The Feature Guy
The dev lead for the team I'm on likes to tease me that I'm "the feature guy". While I understand that he says it in jest, I'm also a little scared of the typecasting of product team — and me in particular — as being focused solely on features.
A product manager shouldn't be just about what features to build, after all. Although, I can see how it can happen that way. Features definitely are easier to sell. Customers love features!
As a Product Manager, I look at bugs, I review internal feature requests, I monitor community forums, I talk to customers, and I also use the product. "Eating our own dog food," as the saying goes. Refactoring, fixing bugs, making things faster, creating consistency, adding delight to a product—while not seen as features, are all part of creating a good user experience.
A code base and an interface can both become increasingly untenable until they need to be rebuilt from the ground up. In Inspired: How to Create Products Love, which I mentioned last issue, it mentions leaving 20% of engineering time for upkeep, and up to 30% or more if it's in a state of disrepair. In talking to a fellow PM, he mentioned how they had a "bug day" once a week to take a break from feature development and catch up on smaller issues.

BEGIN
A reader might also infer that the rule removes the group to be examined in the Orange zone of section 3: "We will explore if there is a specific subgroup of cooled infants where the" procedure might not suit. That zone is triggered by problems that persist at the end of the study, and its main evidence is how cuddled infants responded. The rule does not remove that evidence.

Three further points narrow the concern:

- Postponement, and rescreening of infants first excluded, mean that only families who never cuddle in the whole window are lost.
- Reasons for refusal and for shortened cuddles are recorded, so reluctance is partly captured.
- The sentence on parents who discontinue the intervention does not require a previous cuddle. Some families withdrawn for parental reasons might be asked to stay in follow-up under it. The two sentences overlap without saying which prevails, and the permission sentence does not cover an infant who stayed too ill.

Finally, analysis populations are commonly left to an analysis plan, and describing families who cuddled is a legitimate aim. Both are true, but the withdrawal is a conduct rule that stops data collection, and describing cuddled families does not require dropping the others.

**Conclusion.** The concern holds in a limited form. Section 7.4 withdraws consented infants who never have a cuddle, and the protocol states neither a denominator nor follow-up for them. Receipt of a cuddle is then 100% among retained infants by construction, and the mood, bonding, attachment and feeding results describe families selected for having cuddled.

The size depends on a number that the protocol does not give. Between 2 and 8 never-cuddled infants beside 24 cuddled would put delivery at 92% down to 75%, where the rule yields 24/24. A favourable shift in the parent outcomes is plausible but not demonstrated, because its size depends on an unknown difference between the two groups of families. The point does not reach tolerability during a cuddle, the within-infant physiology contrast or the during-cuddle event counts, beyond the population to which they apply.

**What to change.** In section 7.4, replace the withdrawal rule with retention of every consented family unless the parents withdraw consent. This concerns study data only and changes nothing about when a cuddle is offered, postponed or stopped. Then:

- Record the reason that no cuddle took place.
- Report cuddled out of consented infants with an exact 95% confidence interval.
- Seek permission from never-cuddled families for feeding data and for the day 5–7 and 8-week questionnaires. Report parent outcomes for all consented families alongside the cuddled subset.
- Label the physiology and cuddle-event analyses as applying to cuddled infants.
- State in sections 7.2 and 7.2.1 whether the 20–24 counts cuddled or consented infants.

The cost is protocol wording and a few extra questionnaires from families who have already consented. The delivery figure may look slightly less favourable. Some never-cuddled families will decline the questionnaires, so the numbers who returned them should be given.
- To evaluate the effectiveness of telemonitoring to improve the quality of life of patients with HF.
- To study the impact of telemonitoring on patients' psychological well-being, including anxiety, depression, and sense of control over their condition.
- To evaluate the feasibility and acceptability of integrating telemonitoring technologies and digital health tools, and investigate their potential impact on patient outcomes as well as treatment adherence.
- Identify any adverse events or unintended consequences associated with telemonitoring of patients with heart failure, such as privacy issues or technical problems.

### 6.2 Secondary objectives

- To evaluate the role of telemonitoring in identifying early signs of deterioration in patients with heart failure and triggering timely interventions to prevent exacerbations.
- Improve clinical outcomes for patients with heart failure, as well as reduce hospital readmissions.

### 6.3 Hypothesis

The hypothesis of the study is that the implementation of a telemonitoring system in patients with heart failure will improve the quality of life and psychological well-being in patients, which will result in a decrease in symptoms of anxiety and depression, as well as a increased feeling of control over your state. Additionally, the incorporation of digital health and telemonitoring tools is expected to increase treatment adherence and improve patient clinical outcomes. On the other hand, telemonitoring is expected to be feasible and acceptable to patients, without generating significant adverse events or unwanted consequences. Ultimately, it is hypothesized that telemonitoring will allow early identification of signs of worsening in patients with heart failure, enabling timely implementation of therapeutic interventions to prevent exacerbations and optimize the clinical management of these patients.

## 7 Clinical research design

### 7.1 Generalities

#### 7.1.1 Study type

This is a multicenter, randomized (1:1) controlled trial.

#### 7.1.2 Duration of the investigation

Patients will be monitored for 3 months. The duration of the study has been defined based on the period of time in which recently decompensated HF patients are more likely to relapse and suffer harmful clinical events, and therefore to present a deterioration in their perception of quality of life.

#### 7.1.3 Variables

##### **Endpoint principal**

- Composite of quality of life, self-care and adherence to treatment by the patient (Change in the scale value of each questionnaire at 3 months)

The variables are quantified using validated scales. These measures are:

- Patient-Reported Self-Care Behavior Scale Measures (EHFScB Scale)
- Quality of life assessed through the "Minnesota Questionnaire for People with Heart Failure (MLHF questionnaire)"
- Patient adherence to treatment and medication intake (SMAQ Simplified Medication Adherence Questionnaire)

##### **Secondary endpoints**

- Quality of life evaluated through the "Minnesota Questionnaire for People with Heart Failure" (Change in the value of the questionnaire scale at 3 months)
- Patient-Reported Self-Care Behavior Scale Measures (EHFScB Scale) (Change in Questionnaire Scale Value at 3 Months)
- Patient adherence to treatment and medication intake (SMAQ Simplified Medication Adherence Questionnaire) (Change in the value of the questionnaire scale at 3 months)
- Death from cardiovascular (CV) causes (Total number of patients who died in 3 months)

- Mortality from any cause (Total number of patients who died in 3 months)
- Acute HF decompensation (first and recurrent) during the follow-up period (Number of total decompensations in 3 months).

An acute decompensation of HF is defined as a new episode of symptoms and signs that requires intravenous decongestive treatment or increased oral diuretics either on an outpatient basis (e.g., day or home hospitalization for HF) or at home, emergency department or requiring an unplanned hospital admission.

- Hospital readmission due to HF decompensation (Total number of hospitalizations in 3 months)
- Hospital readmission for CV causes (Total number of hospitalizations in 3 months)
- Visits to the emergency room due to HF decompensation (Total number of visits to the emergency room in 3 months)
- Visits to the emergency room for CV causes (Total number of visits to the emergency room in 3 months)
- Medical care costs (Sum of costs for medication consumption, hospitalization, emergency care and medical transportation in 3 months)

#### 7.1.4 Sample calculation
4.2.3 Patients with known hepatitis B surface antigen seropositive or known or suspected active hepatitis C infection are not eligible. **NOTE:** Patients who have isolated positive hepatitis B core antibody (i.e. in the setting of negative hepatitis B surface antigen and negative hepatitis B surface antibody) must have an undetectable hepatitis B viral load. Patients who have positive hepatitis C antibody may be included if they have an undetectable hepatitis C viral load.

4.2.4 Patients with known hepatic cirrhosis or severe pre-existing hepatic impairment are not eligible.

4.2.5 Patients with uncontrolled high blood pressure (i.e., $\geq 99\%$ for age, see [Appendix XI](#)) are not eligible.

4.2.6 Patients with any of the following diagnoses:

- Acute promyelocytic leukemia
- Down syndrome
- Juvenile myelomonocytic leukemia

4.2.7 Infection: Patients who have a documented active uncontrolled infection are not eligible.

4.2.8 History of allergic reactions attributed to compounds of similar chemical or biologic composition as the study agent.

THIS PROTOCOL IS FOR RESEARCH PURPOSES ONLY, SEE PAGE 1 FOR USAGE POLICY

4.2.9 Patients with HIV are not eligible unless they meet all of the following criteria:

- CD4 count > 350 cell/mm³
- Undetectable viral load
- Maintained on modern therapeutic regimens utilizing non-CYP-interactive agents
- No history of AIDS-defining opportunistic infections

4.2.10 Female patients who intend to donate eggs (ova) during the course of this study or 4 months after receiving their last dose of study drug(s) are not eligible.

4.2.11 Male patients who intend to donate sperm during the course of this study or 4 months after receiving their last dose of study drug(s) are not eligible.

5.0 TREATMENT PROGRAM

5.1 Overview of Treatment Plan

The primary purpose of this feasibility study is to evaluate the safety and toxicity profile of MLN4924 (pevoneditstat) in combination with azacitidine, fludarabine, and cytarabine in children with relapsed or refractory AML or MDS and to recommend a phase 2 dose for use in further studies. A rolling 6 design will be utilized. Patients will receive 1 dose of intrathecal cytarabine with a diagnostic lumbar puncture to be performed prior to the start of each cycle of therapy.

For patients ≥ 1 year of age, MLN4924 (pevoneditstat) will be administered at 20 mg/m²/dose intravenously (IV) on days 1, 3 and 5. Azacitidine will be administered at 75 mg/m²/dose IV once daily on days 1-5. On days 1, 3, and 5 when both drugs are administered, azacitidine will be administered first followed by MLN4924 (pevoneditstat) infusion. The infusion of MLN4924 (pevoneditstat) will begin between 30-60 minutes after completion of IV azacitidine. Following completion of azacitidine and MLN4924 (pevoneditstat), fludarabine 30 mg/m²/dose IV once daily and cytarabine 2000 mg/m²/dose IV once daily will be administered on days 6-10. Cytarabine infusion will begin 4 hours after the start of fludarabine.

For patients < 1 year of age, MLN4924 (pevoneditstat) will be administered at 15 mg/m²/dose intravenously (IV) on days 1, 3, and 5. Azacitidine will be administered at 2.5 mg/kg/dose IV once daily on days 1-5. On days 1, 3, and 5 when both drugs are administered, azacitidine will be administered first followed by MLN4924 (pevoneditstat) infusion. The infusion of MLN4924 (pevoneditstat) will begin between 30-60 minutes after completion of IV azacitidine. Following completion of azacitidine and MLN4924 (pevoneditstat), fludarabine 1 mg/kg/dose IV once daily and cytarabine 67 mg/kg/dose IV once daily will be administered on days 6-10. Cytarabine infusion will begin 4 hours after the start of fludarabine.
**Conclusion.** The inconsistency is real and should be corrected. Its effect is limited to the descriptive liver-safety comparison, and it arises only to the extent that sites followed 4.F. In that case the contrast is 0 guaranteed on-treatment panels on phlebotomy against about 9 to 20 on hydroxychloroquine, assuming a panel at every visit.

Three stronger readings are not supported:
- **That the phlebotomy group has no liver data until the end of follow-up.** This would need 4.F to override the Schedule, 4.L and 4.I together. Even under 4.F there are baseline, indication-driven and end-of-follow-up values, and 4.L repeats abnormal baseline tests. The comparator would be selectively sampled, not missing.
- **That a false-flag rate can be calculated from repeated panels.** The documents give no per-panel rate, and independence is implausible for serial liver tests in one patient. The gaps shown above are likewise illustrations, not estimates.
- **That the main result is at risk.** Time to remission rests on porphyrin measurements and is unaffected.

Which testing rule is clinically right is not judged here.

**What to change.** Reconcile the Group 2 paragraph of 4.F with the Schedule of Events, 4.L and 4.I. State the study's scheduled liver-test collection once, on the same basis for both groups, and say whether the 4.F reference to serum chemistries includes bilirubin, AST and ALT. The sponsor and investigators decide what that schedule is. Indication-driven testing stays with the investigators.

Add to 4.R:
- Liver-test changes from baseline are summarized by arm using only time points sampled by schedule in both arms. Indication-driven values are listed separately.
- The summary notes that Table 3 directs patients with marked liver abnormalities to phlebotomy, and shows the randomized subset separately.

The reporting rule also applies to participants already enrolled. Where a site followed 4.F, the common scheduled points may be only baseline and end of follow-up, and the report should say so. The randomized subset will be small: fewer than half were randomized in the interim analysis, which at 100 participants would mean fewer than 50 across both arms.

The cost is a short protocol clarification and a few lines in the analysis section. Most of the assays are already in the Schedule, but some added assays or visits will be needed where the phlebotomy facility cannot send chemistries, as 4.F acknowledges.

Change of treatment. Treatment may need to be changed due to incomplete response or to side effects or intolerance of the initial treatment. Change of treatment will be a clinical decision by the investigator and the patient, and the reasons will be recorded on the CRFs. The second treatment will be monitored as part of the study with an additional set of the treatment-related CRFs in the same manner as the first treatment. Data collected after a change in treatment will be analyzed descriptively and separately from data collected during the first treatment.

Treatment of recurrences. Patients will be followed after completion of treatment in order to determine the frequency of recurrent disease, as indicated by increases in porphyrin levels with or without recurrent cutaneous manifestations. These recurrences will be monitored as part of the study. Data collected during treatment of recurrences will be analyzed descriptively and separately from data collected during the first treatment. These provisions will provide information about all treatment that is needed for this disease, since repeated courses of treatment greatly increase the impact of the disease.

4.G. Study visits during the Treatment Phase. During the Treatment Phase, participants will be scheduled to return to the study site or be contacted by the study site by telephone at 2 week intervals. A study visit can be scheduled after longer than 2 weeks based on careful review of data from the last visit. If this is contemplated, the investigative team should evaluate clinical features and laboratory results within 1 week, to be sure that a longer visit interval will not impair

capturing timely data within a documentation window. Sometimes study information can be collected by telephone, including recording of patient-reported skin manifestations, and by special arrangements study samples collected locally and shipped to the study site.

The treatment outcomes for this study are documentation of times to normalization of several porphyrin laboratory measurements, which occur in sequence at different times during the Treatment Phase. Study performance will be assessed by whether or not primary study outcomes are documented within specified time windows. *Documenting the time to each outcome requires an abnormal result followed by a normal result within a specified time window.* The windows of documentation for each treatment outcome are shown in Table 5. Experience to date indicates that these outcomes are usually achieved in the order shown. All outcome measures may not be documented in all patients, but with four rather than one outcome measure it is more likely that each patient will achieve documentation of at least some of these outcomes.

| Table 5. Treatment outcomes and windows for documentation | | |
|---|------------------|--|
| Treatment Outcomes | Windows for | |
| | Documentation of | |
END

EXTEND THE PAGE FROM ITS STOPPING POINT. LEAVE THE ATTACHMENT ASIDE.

Our team has tended to take a portion of the team and focused them on maintenance while other parts of the team work on specific projects. In any case, it's important from a product perspective to balance maintenance issues with feature development. It's also important to recognize that sometimes a rebuild or redesign is necessary. The book, Inspired, mentions how eBay went through rebuilding a couple times and Shopify was going through a similar process when I first joined the company.
Like feature development, maintenance tasks and even rebuilds should be well-scoped with a clear final goal in mind and have clear objectives that a team is working towards. Refactoring can often be open-ended. Redesigns are often the same way. Figure out what the problems are that you're trying to solve, prioritize them, and then work towards them.
I'm surprised at how often I see people wanting to embark on a project without a clear direction in front of them. Brandon Keepers shares some insights from a cancelled project at GitHub that highlights this.
When it comes to building a good product, I believe that the entire user experience is important and that a faster, less buggy app can be just as important as adding a new feature.